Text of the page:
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Indiana pushes firms toward electric vehicles, but has few of its own

January 2, 2010

The state has put its money where its mouth is in offering incentives to companies that would make Indiana a leader in the hybrid electric vehicle industry.

For instance, in 2008, Gov. Mitch Daniels pledged $7 million in tax credits to Indianapolis-based EnerDel Inc. contingent on the battery maker’s hiring 850 people by 2013.

And last month, the state pledged $2.2 million to help Delphi Automotive Systems ramp up a line in Kokomo to make electronic controls for hybrids, with Daniels declaring, “Indiana can lead the electric car transition.”

But Indiana government hasn’t put much money toward becoming a leader among states integrating hybrids into their massive vehicle fleets.

Among the 5,571 passenger vehicles in a 10,279-vehicle fleet that also includes trucks, buses and motorcycles are just 15 hybrids, according to Indiana Department of Administration records.

That a green state such as California has 499 hybrids or that a lefty/progressive state such as Connecticut has 142 is no surprise. But Indiana trails even many Midwestern states.

Illinois, for example, has 66 hybrids in its state fleet, while ethanol-king Iowa has 61 hybrid-electrics, according to an Automotive Fleet ranking of hybrid use in the public sector.

Even the city of Indianapolis has more hybrids than the state—this year deploying 85 Toyota Camry hybrids in non-pursuit public safety roles.

But the Daniels administration says the higher initial purchase price of hybrids is hard to steer around for budget-constrained agencies that have been seeing their fleets shrink in recent years.

“The administration has worked for the past several years to reduce the state’s fleet and more efficiently utilize vehicles,” said Daniels’ press secretary, Jane Jankowski, noting 2,500 vehicles have been pared from the fleet since 2005.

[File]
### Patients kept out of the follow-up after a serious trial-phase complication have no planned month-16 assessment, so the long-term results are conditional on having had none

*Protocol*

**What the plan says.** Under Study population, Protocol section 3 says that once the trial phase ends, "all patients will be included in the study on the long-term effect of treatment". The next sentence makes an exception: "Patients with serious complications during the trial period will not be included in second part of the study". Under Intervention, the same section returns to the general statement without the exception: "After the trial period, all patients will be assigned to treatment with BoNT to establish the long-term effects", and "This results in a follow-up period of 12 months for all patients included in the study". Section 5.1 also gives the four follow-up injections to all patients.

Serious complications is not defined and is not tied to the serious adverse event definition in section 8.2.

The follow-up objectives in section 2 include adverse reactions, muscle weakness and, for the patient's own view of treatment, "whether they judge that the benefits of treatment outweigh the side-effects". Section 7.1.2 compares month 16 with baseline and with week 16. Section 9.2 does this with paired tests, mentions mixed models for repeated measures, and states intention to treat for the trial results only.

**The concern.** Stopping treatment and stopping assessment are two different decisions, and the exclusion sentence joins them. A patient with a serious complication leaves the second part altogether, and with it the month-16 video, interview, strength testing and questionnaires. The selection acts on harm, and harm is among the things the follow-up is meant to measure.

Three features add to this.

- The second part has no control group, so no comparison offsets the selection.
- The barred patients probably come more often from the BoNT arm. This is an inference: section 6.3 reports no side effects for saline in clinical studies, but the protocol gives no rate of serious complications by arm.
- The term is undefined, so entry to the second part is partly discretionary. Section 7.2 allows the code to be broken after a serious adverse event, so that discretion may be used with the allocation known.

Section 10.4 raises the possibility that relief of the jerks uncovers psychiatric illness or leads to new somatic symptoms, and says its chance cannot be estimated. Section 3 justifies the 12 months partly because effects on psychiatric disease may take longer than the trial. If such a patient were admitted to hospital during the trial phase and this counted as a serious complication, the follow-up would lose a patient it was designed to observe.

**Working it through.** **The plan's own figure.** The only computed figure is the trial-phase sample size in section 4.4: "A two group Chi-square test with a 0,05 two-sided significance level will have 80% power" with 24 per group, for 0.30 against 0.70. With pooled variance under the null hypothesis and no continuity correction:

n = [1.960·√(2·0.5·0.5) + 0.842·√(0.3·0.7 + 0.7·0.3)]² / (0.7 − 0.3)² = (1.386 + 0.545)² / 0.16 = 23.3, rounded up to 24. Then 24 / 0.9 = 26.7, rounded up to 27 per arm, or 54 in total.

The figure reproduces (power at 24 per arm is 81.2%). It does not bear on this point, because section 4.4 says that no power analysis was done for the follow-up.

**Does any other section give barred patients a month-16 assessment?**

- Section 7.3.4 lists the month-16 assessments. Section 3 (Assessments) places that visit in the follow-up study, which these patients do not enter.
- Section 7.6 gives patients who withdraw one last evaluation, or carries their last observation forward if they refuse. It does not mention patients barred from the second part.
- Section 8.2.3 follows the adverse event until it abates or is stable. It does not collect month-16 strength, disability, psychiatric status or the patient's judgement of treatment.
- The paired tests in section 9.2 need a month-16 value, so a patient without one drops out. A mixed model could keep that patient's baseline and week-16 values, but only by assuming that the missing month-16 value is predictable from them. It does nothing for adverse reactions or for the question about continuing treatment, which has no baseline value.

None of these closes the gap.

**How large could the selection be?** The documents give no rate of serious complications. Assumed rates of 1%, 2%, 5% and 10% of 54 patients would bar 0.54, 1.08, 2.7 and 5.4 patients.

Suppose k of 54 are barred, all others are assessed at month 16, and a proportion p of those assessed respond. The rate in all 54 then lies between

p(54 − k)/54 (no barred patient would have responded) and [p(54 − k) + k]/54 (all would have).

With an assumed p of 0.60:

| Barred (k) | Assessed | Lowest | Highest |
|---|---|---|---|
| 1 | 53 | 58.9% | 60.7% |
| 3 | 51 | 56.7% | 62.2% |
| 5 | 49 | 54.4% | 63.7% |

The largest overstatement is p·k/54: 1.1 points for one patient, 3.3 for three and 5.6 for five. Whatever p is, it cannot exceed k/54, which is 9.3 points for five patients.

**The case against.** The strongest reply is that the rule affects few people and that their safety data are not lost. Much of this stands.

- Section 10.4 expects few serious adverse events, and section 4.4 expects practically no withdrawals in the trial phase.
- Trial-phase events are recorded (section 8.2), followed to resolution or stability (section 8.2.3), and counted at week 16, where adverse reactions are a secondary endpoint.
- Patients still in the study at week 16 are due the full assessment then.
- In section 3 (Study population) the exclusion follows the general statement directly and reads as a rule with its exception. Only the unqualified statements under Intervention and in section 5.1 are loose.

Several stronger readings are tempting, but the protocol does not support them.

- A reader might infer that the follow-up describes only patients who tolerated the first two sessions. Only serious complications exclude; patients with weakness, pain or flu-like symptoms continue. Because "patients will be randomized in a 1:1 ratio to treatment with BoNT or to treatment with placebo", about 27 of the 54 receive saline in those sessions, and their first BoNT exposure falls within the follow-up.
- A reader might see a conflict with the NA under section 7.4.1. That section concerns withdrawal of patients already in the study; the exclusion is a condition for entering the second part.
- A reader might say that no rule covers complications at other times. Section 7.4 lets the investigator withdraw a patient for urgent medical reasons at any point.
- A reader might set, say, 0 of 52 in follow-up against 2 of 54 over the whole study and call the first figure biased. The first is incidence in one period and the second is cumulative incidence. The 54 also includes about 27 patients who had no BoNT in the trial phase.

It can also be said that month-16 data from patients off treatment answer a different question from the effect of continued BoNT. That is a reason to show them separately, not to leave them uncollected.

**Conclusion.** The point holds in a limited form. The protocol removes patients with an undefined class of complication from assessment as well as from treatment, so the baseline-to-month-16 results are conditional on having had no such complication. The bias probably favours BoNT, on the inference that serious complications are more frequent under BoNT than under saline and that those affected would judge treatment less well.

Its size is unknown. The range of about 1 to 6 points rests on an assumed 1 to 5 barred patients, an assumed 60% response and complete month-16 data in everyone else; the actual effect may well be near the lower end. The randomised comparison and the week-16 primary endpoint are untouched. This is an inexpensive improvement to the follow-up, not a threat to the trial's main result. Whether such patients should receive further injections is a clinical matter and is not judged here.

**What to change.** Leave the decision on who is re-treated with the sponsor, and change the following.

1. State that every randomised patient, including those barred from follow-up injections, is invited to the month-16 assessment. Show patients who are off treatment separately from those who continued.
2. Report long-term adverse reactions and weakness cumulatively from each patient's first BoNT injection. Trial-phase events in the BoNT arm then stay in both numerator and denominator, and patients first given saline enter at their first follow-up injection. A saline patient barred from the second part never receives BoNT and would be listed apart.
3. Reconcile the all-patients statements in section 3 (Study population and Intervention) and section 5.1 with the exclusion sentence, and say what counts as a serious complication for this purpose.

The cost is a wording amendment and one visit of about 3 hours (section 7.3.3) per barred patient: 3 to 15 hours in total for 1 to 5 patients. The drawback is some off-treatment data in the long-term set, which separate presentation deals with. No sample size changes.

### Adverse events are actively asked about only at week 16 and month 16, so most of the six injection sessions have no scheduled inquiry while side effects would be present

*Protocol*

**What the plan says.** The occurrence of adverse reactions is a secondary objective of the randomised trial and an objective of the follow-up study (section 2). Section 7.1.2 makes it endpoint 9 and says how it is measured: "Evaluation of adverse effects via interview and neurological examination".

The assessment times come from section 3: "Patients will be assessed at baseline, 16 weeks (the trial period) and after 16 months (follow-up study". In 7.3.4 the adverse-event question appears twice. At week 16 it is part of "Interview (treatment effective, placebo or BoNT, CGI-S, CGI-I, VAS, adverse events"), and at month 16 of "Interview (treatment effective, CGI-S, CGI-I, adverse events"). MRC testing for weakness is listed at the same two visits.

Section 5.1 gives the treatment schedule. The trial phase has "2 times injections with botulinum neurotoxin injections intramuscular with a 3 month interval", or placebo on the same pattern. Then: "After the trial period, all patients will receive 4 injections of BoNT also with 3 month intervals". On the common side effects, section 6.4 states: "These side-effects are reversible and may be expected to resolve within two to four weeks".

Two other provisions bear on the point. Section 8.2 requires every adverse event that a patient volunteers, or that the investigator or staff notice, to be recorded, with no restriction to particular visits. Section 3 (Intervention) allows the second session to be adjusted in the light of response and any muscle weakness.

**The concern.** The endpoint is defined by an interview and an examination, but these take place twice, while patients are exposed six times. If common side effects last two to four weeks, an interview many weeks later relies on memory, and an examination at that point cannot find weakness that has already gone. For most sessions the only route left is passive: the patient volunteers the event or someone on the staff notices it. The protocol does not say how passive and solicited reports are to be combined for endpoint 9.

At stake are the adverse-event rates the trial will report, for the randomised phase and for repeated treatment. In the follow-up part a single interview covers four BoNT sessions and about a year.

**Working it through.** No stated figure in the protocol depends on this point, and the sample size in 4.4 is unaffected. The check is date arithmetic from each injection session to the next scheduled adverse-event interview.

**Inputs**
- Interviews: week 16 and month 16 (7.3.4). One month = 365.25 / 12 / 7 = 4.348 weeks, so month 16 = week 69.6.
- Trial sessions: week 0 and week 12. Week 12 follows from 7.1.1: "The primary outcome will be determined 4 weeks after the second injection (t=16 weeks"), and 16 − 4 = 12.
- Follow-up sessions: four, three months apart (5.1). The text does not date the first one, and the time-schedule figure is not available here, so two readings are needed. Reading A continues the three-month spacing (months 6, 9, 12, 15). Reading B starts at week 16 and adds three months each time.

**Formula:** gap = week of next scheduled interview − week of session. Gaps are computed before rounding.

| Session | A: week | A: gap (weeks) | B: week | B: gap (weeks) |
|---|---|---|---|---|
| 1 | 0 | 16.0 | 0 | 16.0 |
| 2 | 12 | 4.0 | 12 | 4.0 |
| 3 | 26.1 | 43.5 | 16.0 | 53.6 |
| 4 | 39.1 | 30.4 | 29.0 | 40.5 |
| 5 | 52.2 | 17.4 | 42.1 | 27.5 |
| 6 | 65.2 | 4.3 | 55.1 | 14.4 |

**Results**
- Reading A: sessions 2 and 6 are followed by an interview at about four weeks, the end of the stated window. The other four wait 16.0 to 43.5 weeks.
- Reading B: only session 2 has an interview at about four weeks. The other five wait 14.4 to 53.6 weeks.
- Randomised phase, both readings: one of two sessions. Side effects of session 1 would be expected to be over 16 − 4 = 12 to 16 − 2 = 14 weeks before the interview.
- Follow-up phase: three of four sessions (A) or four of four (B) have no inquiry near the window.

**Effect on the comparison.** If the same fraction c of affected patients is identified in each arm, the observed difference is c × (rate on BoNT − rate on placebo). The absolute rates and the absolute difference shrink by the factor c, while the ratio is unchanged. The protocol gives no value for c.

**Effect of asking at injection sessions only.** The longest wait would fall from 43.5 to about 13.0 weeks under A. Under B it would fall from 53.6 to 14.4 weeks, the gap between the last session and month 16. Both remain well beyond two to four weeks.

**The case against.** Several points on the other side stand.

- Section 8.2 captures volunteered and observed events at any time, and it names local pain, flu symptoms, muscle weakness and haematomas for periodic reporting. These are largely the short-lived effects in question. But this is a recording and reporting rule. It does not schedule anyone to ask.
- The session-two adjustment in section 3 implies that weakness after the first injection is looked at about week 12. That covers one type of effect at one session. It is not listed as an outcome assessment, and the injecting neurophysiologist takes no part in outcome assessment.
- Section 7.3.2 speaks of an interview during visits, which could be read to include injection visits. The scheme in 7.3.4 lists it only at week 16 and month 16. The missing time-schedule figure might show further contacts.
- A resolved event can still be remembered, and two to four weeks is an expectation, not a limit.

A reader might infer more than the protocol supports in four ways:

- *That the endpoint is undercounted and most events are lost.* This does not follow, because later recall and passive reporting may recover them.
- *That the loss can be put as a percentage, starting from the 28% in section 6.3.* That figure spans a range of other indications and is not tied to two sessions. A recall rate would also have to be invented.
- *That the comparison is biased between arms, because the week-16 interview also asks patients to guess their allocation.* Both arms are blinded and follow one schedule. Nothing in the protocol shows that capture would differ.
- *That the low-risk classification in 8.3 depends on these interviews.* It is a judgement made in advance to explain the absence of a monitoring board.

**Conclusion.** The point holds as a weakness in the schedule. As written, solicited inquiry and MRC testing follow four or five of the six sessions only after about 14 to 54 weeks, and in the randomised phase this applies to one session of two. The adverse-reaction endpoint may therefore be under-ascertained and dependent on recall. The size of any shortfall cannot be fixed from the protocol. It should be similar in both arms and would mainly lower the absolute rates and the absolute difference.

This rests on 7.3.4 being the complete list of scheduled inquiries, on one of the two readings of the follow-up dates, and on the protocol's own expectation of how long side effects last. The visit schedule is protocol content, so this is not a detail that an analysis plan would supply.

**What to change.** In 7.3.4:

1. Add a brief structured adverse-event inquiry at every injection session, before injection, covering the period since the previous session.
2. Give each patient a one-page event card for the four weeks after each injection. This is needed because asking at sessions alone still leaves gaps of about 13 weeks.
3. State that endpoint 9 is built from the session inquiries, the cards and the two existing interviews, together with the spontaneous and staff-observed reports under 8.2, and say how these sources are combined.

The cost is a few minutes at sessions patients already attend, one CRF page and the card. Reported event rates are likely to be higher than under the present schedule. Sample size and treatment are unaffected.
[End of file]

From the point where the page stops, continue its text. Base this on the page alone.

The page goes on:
Amid a lingering economic slowdown, state revenue continues to fall, budgets are being slashed deeper, and more state workers are being laid off. Recently, Daniels directed the Department of Administration to further reduce the number of state-owned vehicles as revenue continues to decline, Jankowski said.

As for hybrids, many vehicles in the state fleet are driven primarily on the highway rather than in stop-and-go city environments where hybrids tend to be cost-effective, the administration says.

“The state will buy hybrids when feasible, but cost and highway use are factors in IDOA purchasing decisions,” Jankowski said.

Few have hybrids

Only three state agencies have hybrids and all are Ford Escapes, according to the Department of Administration.

The Indiana Utility Regulatory Commission has one, the Indiana Department of Homeland Security has five, and the Department of Environmental Management has nine.

“We didn’t buy a lot of these, so it wasn’t a huge difference in expenses,” said John Erickson, spokesman for the state’s Department of Homeland Security, adding that hybrids amount to a “single digit” percentage of the department’s fleet.

He said the agency uses the vehicles both in the city and on the highway and plans to keep the vehicles long term, which helps offset the higher purchase price.

Hybrid leader IDEM has 195 vehicles. Its nine hybrids “were chosen for environmental reasons,” said agency spokeswoman Amy Hartsock, “and they were also similar in costs.”

Perhaps over the long term, but the IDOA is balking over the higher purchase price of hybrids.

Escape hybrids bid since 2006 averaged $8,400 more than gasoline-powered versions of the small sport utility, said IDOA spokeswoman Connie Smith.